However this provides considerable challenges for civic disobedience strategies. Citizens who wish to engage in forms of civil disobedience that involves breaking the law would still hope to know where the line of legality is. In a globalised digital public sphere demarcating that line is extraordinarily difficult and the responses of a ‘moody Leviathan’ are at best uncertain.

Moreover much of the regulation of digital protest takes place not through public and transparent legal processes which can be documented and accounted for, but within a quasi-public sphere in which decision are rarely documented and less still contestable. Thus citizens engaging in civil disobedience are faced with risking either:

  1. A massive and completely disproportionate response as in a few select cases or
  2. if not their action can be stymied by a completely unaccountable online platform with little interest in guaranteeing free speech or
  3. transgressing a legal norm that in any event is not considered relevant because breaching it is so common.

Such problems are not uncommon in a globalised world. Indeed it is much harder to ‘transgress’ in a world where global governance provides constant examples of multi-level governance, unclear legal regimes and jurisdictions as well as associated legal grey areas where broad discretionary decisions at the norm.

Challenges for Protestors on the Internet & beyond

If it’s unclear what it means to obey, how do you transgress? Many of these examples suggest that that actual transgression of legal norms on the Internet is more complex than it seems. A mess of law and politics strews past online law making across the world and makes it very difficult for individuals to ascertain what the response to transgression is likely to be. Admittedly this is a challenge for civil disobedience in many different contexts beyond digital mediation alone, but as civil disobedience moves online it is likely to be increasingly common.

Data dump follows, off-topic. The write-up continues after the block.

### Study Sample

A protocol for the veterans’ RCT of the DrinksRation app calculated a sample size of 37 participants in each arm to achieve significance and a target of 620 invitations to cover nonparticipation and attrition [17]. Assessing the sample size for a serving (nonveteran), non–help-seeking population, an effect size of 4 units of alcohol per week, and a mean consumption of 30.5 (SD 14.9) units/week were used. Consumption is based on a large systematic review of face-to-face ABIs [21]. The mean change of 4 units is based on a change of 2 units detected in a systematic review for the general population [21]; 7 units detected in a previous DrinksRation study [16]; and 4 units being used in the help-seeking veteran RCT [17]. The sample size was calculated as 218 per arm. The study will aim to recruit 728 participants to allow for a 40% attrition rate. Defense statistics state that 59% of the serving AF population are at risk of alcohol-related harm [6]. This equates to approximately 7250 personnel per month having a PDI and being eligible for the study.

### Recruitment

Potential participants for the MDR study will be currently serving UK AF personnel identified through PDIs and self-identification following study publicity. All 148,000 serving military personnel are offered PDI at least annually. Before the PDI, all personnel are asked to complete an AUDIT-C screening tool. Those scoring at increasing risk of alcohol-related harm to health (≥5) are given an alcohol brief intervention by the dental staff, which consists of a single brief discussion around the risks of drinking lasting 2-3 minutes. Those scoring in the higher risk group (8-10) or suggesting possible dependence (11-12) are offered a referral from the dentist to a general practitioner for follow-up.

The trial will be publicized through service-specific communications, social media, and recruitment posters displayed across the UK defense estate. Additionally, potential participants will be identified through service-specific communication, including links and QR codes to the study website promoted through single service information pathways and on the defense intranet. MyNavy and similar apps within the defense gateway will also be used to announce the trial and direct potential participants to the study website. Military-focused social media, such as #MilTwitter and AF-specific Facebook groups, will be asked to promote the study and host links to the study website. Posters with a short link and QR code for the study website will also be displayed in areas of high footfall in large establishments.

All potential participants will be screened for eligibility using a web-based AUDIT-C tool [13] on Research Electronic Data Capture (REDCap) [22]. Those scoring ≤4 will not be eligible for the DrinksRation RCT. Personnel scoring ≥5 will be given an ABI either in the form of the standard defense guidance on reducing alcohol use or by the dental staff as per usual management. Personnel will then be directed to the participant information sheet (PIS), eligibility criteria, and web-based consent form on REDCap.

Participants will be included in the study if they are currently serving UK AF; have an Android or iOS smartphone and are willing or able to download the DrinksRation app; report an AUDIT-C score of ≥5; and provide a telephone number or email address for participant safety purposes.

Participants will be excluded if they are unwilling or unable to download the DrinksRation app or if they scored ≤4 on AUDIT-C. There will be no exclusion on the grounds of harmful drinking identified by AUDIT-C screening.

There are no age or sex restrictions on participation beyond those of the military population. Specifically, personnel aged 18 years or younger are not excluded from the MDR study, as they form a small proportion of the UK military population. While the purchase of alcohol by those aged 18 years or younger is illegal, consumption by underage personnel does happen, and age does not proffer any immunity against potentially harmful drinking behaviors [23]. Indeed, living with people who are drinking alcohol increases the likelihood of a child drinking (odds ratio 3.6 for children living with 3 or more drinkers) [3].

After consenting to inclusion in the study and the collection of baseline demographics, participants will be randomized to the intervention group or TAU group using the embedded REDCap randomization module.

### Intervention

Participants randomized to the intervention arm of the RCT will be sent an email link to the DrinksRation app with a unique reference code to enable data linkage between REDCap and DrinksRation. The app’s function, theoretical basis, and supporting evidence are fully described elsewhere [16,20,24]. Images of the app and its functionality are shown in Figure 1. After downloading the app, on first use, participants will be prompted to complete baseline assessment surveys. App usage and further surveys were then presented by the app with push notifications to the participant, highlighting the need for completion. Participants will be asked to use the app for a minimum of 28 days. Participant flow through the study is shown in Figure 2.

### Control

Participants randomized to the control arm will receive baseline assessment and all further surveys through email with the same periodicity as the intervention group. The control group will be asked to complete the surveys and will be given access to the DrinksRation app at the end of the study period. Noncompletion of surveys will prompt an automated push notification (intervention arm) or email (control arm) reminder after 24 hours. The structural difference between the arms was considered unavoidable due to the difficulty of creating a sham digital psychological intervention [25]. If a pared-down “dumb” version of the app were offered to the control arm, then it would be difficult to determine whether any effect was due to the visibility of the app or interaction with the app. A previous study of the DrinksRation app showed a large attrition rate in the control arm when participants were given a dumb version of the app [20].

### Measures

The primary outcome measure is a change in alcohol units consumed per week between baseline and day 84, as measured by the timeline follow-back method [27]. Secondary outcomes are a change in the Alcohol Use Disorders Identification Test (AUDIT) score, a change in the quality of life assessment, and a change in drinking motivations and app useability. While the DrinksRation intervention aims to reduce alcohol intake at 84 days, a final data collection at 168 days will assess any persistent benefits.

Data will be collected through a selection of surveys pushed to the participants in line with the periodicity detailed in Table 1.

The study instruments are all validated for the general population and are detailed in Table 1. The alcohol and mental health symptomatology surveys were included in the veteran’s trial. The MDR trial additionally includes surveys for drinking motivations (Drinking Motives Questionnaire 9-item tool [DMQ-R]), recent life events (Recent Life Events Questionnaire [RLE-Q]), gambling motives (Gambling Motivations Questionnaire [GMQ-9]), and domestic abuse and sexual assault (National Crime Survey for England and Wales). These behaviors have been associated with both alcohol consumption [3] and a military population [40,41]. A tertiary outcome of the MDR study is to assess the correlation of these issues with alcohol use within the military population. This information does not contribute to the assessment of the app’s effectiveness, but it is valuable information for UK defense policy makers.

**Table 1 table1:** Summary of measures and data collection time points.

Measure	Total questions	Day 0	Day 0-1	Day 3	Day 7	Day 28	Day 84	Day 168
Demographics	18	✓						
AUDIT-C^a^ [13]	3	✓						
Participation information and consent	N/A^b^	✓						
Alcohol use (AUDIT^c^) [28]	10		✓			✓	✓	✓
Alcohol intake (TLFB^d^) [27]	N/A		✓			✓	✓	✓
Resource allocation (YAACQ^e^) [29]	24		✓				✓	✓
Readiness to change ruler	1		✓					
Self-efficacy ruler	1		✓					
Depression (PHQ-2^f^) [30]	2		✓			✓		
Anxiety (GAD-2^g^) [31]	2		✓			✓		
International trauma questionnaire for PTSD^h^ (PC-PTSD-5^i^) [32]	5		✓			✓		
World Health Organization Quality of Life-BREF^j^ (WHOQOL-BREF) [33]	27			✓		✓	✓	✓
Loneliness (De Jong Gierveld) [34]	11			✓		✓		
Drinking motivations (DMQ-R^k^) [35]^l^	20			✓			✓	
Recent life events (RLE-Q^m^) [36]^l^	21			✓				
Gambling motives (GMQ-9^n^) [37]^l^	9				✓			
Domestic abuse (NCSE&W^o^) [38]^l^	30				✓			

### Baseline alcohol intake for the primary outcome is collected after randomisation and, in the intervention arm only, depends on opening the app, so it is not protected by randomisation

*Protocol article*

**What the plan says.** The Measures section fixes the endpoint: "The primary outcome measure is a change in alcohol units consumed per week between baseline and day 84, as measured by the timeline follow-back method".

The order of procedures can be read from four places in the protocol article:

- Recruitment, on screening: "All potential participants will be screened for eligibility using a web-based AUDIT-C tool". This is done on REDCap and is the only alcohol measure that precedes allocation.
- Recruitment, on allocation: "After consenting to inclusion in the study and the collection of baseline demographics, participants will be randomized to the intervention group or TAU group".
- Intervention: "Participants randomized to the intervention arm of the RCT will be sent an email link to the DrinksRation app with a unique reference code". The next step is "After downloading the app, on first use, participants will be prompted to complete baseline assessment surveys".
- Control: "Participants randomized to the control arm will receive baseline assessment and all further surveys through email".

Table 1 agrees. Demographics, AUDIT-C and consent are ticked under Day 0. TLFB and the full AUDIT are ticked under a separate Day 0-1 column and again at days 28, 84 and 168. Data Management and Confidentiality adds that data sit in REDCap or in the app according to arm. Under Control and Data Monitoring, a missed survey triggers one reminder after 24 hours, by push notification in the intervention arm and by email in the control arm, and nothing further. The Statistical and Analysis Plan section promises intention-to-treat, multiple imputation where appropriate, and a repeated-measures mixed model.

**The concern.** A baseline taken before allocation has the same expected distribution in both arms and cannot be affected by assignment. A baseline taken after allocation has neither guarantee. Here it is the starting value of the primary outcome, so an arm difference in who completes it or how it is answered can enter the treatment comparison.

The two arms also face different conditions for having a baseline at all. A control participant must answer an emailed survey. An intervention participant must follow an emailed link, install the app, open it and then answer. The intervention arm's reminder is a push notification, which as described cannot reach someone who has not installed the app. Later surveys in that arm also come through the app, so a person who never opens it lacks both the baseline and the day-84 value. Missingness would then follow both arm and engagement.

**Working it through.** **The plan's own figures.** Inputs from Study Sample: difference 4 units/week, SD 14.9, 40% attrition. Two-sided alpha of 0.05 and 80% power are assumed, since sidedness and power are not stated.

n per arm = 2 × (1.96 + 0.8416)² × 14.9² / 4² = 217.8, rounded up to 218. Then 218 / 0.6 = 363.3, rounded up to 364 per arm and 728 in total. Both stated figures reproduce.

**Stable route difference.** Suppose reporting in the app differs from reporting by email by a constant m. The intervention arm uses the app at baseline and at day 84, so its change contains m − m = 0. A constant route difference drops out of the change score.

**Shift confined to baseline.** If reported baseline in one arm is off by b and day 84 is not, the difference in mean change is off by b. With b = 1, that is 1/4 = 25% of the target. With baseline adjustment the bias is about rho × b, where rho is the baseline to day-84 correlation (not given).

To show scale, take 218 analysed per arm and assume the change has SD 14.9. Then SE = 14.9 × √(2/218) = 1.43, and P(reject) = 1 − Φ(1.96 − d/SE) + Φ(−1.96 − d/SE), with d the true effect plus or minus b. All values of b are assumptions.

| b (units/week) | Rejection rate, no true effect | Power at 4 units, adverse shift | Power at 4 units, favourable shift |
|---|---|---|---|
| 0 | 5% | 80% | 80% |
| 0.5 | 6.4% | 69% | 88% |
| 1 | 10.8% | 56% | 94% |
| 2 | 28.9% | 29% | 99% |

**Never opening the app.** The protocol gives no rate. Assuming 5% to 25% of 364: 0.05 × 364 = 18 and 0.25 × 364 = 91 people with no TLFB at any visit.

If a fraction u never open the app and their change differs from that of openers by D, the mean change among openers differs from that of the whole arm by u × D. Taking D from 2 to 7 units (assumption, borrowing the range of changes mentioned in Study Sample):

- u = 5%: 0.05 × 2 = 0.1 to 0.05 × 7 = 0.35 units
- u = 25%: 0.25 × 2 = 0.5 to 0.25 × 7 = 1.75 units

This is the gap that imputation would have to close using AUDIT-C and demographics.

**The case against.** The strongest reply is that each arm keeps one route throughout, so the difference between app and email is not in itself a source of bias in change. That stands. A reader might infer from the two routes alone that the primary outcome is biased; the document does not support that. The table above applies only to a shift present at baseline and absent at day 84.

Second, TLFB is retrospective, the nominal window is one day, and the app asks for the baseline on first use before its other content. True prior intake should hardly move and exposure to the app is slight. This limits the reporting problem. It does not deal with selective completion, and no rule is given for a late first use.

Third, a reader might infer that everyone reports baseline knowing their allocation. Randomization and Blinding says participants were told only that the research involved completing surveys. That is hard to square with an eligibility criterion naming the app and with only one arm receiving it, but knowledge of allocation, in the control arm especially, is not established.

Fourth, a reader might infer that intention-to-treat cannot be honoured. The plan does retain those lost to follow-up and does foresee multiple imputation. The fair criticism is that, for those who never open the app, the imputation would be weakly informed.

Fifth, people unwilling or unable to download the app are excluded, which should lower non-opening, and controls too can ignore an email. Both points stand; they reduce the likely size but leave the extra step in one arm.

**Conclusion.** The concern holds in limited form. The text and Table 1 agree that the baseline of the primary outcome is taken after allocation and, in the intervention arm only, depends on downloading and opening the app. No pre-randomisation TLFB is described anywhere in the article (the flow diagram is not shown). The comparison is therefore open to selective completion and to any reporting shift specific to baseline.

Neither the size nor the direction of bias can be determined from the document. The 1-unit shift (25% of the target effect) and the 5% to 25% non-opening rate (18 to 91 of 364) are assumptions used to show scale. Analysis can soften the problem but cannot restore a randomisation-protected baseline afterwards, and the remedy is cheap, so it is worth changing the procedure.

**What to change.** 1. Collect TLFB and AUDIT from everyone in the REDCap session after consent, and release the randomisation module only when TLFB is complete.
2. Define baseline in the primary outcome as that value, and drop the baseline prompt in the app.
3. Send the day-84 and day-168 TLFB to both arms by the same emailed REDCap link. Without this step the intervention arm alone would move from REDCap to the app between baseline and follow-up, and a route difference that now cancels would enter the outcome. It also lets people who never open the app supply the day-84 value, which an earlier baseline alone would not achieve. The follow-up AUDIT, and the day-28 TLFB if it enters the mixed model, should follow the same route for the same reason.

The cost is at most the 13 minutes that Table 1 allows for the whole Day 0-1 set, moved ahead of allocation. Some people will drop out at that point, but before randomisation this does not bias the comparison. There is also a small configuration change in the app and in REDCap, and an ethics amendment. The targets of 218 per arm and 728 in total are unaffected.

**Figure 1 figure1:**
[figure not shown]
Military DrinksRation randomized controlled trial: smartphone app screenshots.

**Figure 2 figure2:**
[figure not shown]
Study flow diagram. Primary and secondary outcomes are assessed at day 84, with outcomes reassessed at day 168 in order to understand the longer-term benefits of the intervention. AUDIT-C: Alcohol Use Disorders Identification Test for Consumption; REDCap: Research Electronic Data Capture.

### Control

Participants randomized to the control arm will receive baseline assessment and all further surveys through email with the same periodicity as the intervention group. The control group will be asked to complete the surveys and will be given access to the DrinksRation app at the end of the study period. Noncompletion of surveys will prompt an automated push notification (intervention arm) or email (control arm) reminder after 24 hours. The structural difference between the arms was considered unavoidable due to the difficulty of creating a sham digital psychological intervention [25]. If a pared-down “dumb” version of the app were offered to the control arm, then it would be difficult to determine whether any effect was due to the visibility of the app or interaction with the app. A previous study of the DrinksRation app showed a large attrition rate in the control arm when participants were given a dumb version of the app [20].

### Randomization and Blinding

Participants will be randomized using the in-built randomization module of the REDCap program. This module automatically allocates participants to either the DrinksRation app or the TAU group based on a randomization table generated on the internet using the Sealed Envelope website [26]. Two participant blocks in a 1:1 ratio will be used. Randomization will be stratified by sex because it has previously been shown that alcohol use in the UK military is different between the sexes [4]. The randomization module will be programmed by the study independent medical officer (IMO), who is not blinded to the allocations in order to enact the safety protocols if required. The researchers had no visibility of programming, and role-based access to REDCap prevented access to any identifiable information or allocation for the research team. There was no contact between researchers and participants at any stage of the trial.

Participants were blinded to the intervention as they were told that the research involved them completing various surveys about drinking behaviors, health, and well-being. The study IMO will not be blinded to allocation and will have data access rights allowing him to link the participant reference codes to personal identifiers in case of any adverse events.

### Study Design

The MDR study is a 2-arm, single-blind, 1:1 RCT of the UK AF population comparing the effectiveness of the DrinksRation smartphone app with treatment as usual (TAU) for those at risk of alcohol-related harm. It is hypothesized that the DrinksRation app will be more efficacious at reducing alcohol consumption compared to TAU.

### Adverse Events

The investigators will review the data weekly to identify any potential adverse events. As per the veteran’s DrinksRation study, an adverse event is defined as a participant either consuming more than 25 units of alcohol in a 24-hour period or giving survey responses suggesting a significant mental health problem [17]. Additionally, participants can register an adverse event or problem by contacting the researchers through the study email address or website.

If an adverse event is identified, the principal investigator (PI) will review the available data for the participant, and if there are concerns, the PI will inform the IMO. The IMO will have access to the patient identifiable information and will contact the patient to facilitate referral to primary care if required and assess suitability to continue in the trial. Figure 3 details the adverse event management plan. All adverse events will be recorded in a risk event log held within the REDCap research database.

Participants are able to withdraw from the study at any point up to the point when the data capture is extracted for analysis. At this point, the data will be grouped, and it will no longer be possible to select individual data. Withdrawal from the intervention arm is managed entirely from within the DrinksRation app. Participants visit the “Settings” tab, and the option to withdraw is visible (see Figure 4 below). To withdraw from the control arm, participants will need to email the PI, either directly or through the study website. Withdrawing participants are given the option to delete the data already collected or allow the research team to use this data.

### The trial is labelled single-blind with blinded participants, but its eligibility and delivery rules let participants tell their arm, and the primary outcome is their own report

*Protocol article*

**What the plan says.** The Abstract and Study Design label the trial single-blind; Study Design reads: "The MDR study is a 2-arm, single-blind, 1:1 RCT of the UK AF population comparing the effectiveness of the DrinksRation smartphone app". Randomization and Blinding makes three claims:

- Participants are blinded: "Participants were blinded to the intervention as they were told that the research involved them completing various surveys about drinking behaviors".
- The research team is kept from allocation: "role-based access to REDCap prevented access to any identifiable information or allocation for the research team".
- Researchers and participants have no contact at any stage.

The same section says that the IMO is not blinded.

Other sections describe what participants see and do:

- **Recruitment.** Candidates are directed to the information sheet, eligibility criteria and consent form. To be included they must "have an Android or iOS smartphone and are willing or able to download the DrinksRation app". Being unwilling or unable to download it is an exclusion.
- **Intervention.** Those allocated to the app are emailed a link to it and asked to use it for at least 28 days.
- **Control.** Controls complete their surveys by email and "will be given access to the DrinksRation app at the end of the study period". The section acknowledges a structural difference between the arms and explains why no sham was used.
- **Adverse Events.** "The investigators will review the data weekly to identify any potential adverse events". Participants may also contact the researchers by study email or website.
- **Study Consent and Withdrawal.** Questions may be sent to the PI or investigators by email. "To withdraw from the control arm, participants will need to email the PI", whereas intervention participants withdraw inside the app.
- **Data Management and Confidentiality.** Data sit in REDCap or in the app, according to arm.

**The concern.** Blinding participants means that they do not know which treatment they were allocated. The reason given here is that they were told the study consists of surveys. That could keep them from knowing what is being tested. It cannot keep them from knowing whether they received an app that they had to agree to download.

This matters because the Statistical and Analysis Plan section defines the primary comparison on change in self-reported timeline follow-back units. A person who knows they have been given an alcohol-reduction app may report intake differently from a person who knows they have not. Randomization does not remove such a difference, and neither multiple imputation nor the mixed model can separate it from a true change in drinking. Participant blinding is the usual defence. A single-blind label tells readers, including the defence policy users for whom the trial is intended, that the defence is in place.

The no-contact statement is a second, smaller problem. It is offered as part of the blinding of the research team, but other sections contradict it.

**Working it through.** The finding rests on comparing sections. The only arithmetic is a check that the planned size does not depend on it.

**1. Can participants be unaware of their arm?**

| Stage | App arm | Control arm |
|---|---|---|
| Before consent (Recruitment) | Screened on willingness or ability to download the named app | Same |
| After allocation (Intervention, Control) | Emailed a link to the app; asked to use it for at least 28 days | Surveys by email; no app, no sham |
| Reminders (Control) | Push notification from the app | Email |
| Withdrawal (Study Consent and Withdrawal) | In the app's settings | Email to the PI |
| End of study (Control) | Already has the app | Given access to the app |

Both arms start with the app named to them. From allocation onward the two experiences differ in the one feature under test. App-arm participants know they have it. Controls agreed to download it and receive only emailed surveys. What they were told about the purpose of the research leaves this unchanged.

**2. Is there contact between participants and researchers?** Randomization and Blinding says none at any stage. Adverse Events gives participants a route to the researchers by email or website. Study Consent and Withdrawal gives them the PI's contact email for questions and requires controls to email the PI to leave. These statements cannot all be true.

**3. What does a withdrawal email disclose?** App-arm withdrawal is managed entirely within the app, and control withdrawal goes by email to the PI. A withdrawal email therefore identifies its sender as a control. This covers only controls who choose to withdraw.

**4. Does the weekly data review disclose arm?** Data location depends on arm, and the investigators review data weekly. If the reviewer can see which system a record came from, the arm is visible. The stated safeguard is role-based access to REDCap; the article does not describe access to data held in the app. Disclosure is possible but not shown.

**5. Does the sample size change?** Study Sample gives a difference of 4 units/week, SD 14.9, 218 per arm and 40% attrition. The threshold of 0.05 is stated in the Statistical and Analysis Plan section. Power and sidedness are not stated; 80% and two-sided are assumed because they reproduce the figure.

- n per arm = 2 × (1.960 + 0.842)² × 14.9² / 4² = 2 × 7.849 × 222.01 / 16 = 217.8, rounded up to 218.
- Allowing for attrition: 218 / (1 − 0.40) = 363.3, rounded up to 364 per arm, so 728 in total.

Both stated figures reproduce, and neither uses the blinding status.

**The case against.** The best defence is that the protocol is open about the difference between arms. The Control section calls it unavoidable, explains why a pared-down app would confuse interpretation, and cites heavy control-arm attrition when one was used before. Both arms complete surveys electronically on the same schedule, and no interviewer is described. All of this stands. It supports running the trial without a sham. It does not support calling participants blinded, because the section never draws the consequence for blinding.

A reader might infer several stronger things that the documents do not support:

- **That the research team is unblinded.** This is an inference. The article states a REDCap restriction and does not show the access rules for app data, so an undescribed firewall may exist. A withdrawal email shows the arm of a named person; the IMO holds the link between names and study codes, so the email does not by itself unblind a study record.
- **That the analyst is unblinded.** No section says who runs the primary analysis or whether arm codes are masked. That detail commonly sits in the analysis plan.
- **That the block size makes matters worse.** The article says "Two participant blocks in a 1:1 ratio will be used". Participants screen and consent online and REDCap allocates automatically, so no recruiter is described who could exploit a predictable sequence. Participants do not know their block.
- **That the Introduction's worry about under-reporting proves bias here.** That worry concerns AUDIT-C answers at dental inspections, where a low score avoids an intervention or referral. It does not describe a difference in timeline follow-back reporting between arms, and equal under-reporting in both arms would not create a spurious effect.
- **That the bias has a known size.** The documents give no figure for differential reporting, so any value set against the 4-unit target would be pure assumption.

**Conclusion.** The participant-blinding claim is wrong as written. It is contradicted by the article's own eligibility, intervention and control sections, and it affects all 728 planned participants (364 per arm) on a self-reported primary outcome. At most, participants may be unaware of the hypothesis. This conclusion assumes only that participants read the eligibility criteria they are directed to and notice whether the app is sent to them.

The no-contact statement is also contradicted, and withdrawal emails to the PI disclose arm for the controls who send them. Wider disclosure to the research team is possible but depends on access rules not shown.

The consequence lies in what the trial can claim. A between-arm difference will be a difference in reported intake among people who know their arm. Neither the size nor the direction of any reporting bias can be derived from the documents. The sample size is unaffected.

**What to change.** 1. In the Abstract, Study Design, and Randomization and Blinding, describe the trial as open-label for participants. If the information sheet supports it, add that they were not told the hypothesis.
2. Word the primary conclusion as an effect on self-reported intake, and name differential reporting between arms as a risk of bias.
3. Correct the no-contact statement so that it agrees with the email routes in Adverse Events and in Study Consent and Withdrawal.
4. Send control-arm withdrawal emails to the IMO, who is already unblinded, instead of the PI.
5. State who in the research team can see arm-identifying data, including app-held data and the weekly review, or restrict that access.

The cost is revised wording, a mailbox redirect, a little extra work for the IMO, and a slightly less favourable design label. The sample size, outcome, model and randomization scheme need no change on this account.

Ben Wagner runs the Centre for Internet & Human Rights at European University Viadrina. He recently completed a PhD on the global regulation of freedom of expression online at European University Institute in Florence and his current research focuses on Internet disconnection, mass surveillance and the governance of algorithms.


Cite as: Ben Wagner, “Whom to Obey? The incongruence of obedience to the state and its consequences for civil disobedience”, Völkerrechtsblog, 1. October 2014, doi: 10.17176/20170106-165101

Ben Wagner